Volume 73, Number 49 | April 7 - 13, 2004



Pei block tops list at Sexton town hall

By Albert Amateau

New York University President John Sexton held his second community town hall meeting last week, a follow-up to his initial one a year ago, and found neighbors still worked up about the university’s plans for future development.

While Sexton, who took over as N.Y.U. president in October 2002, declared that “the Village is our great asset,” residents persisted in citing the Kimmel Student Center, completed two years ago just south of Washington Sq. Park, to express their anxiety about what N.Y.U.’s next move might be.

The expected redevelopment of the one-story Morton Williams supermarket on university property at Bleecker St. and LaGuardia Pl. was the hot issue at the Tues. March 30 meeting at the N.Y.U. Palladium residence on E. 14th St.

Most people at the meeting made it clear that they dreaded the possibility of a massive N.Y.U. building rising on the site.

But Jim Smith, chairperson of Community Board 2, while insisting that he spoke only for himself and not the board, said he had no qualms about the site. “Of all the places we can give you a pass, it’s the Morton Williams block,” Smith told the N.Y.U. president. Smith’s remarks were met with a stunned silence at first from the 100 people in attendance, followed by a few murmurs.

Many who attended the meeting, however, were wearing tags printed with “Preserve Pei’s Superblock,” referring to the block bounded by Bleecker St., LaGuardia Pl., W. Houston St. and Mercer St., where high-rise residences designed by famed architect I.M. Pei share the block with the Morton Williams market and the N.Y.U. Coles Sports Center.

“We want to work with the community board on planning for that site,” said Sexton, referring to the supermarket. “We do not have a final plan, but don’t say, ‘Don’t build anything there,’ or ‘Build something that’s four stories.’ The site has some F.A.R. [floor-to-area ratio] and we do have needs,” he said.

The speculation is that N.Y.U. will build a planned life-sciences building at this site, though the school says nothing has been decided about the property’s future.

A resident of 505 LaGuardia Pl., located in the Pei block, invited Sexton to a special meeting to talk with residents about the supermarket site. Sexton agreed to discuss serious alternatives for the block, but added wryly, “If people just want to throw darts, I have a big picture you can use. Take your choice, either I or the picture will come.”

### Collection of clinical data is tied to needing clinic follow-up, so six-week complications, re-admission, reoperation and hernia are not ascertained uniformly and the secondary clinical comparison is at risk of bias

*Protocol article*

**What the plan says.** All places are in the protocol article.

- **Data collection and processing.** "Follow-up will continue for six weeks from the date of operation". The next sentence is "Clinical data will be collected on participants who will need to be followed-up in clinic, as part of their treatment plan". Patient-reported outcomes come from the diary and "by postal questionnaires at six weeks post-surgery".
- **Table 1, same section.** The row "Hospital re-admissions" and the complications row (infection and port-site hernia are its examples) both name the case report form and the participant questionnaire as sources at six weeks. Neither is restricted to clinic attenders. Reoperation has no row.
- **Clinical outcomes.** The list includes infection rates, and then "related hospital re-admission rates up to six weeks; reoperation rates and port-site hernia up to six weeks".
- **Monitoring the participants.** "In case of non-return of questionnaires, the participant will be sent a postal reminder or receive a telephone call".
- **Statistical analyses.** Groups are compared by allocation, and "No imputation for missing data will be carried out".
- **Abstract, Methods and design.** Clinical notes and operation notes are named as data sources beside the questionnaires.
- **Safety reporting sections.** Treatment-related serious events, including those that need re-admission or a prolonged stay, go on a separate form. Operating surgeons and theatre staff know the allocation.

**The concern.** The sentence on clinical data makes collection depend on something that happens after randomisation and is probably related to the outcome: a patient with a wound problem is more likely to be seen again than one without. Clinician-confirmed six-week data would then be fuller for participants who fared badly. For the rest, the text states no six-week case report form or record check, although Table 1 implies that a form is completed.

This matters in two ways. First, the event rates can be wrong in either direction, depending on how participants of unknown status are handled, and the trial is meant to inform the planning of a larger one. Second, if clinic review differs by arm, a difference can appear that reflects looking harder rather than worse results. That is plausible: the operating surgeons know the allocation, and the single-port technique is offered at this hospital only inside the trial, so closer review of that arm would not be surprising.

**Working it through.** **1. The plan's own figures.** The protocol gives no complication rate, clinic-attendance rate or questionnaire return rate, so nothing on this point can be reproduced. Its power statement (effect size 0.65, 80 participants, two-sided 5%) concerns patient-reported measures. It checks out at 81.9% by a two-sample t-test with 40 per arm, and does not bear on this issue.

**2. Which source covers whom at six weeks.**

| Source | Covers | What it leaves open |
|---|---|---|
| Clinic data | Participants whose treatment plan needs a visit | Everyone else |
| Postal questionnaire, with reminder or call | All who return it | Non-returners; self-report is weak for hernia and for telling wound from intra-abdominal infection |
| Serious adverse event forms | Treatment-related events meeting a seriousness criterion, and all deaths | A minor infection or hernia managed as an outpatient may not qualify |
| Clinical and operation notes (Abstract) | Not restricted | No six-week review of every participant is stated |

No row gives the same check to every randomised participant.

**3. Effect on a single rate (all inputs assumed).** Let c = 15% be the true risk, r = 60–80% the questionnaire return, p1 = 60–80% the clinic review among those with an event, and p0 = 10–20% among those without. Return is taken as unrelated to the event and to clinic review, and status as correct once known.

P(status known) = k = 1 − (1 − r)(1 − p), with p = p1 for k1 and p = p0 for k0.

Later Andrew Berman, executive director of the Greenwich Village Society for Historic Preservation, called on Sexton to renounce using the city’s zoning bonus for community facilities in planning for the Morton Williams redevelopment. The bonus allowed additional density in projects such as the N.Y.U. Kimmel Center and N.Y.U. law school annex and Cooper Union’s planned academic building and commercial building projects on Cooper Sq. and Astor Pl., respectively.

“You can’t ask us not to use the community facility bonus and then say, ‘Don’t build here — don’t build there,’” replied Sexton.

At another point, Berman suggested that N.Y.U. establish scattered-site campuses to relieve the burden on the Village, to which Sexton shot back, “Andrew, let me run the school.”

N.Y.U. is also seeking neighborhood support for a zoning change to allow the university to use existing buildings in the Noho manufacturing district, which under current zoning may be used by trade schools but not by colleges or universities.

However, Zella Jones, a leader of the Noho Neighborhood Association, was skeptical about what the results of such a zoning change might be. “We can only judge you by what you have built,” she said, citing the Kimmel Center, which preservation advocates and community residents unanimously decried as too big for the sensitive site on Washington Sq. Park. “We have no idea about how we can have any true input in your development plans. You are a big institution with loads of money,” Jones said.

“We will be engaged in a significant way,” promised Sexton. “I take seriously our duty to preserve our community,” he said.

Neighbors of the Brown Building at 23-29 Washington Pl. at the corner of Greene St. were concerned about stacks that vent the building’s chemical labs. “We don’t know what comes out of there,” said one anxious resident who called on the university to submit to neighbors an analysis of the exhaust from the stacks.

Sexton tried to assure the resident. “We have tens of thousands of students closer to labs than you are. We’re very aggressive and proactive about the environment,” he said. “We’re breathing exactly what you’re breathing — it’s not an issue.” He said the federal Environmental Protection Agency’s mandate for N.Y.U. to self-audit its 140 buildings would give the university the ability to respond quickly to any problems.

In response to the complaint of a resident of 1 University Pl. about 24-hour-per-day noise from the rooftop of an N.Y.U. building, Sexton said, “We’ve spent a huge amount of money to diminish the sound. The city has told us the noise is well below the level set by regulations.”

Sexton also said N.Y.U. is about to hire a university architect and planner to do strategic planning and create a master plan for future development. “Cheryl Mills [N.Y.U. vice president for operations] is conducting interviews now and we’ll have that position filled by next year,” he added.

Art Strickler, district manager of Community Board 2, paid tribute to Sexton’s decision to hold a community town hall meeting. “It’s the first time I remember an N.Y.U. president doing that. He stuck his neck out,” Strickler said.

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